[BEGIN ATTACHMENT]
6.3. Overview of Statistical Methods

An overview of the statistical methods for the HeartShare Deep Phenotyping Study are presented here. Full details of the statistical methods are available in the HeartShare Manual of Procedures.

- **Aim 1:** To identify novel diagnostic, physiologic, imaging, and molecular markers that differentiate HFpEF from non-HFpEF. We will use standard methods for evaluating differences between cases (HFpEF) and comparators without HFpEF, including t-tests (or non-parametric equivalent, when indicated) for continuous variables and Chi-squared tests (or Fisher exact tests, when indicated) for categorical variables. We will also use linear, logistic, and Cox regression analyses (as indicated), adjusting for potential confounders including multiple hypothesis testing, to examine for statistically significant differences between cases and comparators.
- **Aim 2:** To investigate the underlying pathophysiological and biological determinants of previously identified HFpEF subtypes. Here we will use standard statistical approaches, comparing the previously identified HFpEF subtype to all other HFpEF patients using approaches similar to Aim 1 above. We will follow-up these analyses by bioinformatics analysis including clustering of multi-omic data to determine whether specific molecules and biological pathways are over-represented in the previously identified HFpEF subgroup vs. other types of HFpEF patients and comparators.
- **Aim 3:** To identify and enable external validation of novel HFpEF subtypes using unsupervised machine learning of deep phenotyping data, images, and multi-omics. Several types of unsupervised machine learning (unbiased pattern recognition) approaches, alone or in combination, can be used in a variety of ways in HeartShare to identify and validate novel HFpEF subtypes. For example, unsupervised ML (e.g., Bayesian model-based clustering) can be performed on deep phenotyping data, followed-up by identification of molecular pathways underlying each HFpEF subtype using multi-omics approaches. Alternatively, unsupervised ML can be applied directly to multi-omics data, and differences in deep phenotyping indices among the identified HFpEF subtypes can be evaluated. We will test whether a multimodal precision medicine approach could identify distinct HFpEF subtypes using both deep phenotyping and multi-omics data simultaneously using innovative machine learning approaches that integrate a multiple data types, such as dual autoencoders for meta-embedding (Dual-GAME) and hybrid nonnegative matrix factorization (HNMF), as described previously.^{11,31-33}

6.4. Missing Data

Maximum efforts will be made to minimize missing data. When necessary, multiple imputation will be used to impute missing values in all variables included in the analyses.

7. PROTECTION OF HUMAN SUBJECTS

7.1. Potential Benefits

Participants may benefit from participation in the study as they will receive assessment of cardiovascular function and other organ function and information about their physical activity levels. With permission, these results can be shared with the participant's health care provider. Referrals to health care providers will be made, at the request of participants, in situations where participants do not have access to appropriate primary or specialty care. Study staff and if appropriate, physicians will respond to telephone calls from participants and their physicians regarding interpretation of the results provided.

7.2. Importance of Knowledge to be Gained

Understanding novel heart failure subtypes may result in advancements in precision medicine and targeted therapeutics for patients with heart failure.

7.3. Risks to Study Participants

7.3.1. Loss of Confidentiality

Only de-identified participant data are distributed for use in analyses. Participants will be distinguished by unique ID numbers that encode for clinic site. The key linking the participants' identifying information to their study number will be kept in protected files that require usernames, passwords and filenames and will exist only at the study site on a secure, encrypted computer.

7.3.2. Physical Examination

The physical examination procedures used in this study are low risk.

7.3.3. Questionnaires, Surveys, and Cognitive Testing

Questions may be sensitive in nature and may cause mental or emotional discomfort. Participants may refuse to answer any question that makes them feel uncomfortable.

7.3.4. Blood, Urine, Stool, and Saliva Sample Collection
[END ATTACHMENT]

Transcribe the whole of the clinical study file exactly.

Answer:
6.3. Overview of Statistical Methods

An overview of the statistical methods for the HeartShare Deep Phenotyping Study are presented here. Full details of the statistical methods are available in the HeartShare Manual of Procedures.

- **Aim 1:** To identify novel diagnostic, physiologic, imaging, and molecular markers that differentiate HFpEF from non-HFpEF. We will use standard methods for evaluating differences between cases (HFpEF) and comparators without HFpEF, including t-tests (or non-parametric equivalent, when indicated) for continuous variables and Chi-squared tests (or Fisher exact tests, when indicated) for categorical variables. We will also use linear, logistic, and Cox regression analyses (as indicated), adjusting for potential confounders including multiple hypothesis testing, to examine for statistically significant differences between cases and comparators.
- **Aim 2:** To investigate the underlying pathophysiological and biological determinants of previously identified HFpEF subtypes. Here we will use standard statistical approaches, comparing the previously identified HFpEF subtype to all other HFpEF patients using approaches similar to Aim 1 above. We will follow-up these analyses by bioinformatics analysis including clustering of multi-omic data to determine whether specific molecules and biological pathways are over-represented in the previously identified HFpEF subgroup vs. other types of HFpEF patients and comparators.
- **Aim 3:** To identify and enable external validation of novel HFpEF subtypes using unsupervised machine learning of deep phenotyping data, images, and multi-omics. Several types of unsupervised machine learning (unbiased pattern recognition) approaches, alone or in combination, can be used in a variety of ways in HeartShare to identify and validate novel HFpEF subtypes. For example, unsupervised ML (e.g., Bayesian model-based clustering) can be performed on deep phenotyping data, followed-up by identification of molecular pathways underlying each HFpEF subtype using multi-omics approaches. Alternatively, unsupervised ML can be applied directly to multi-omics data, and differences in deep phenotyping indices among the identified HFpEF subtypes can be evaluated. We will test whether a multimodal precision medicine approach could identify distinct HFpEF subtypes using both deep phenotyping and multi-omics data simultaneously using innovative machine learning approaches that integrate a multiple data types, such as dual autoencoders for meta-embedding (Dual-GAME) and hybrid nonnegative matrix factorization (HNMF), as described previously.^{11,31-33}

6.4. Missing Data

Maximum efforts will be made to minimize missing data. When necessary, multiple imputation will be used to impute missing values in all variables included in the analyses.

7. PROTECTION OF HUMAN SUBJECTS

7.1. Potential Benefits

Participants may benefit from participation in the study as they will receive assessment of cardiovascular function and other organ function and information about their physical activity levels. With permission, these results can be shared with the participant's health care provider. Referrals to health care providers will be made, at the request of participants, in situations where participants do not have access to appropriate primary or specialty care. Study staff and if appropriate, physicians will respond to telephone calls from participants and their physicians regarding interpretation of the results provided.

7.2. Importance of Knowledge to be Gained

Understanding novel heart failure subtypes may result in advancements in precision medicine and targeted therapeutics for patients with heart failure.

7.3. Risks to Study Participants

7.3.1. Loss of Confidentiality

Only de-identified participant data are distributed for use in analyses. Participants will be distinguished by unique ID numbers that encode for clinic site. The key linking the participants' identifying information to their study number will be kept in protected files that require usernames, passwords and filenames and will exist only at the study site on a secure, encrypted computer.

7.3.2. Physical Examination

The physical examination procedures used in this study are low risk.

7.3.3. Questionnaires, Surveys, and Cognitive Testing

Questions may be sensitive in nature and may cause mental or emotional discomfort. Participants may refuse to answer any question that makes them feel uncomfortable.

7.3.4. Blood, Urine, Stool, and Saliva Sample Collection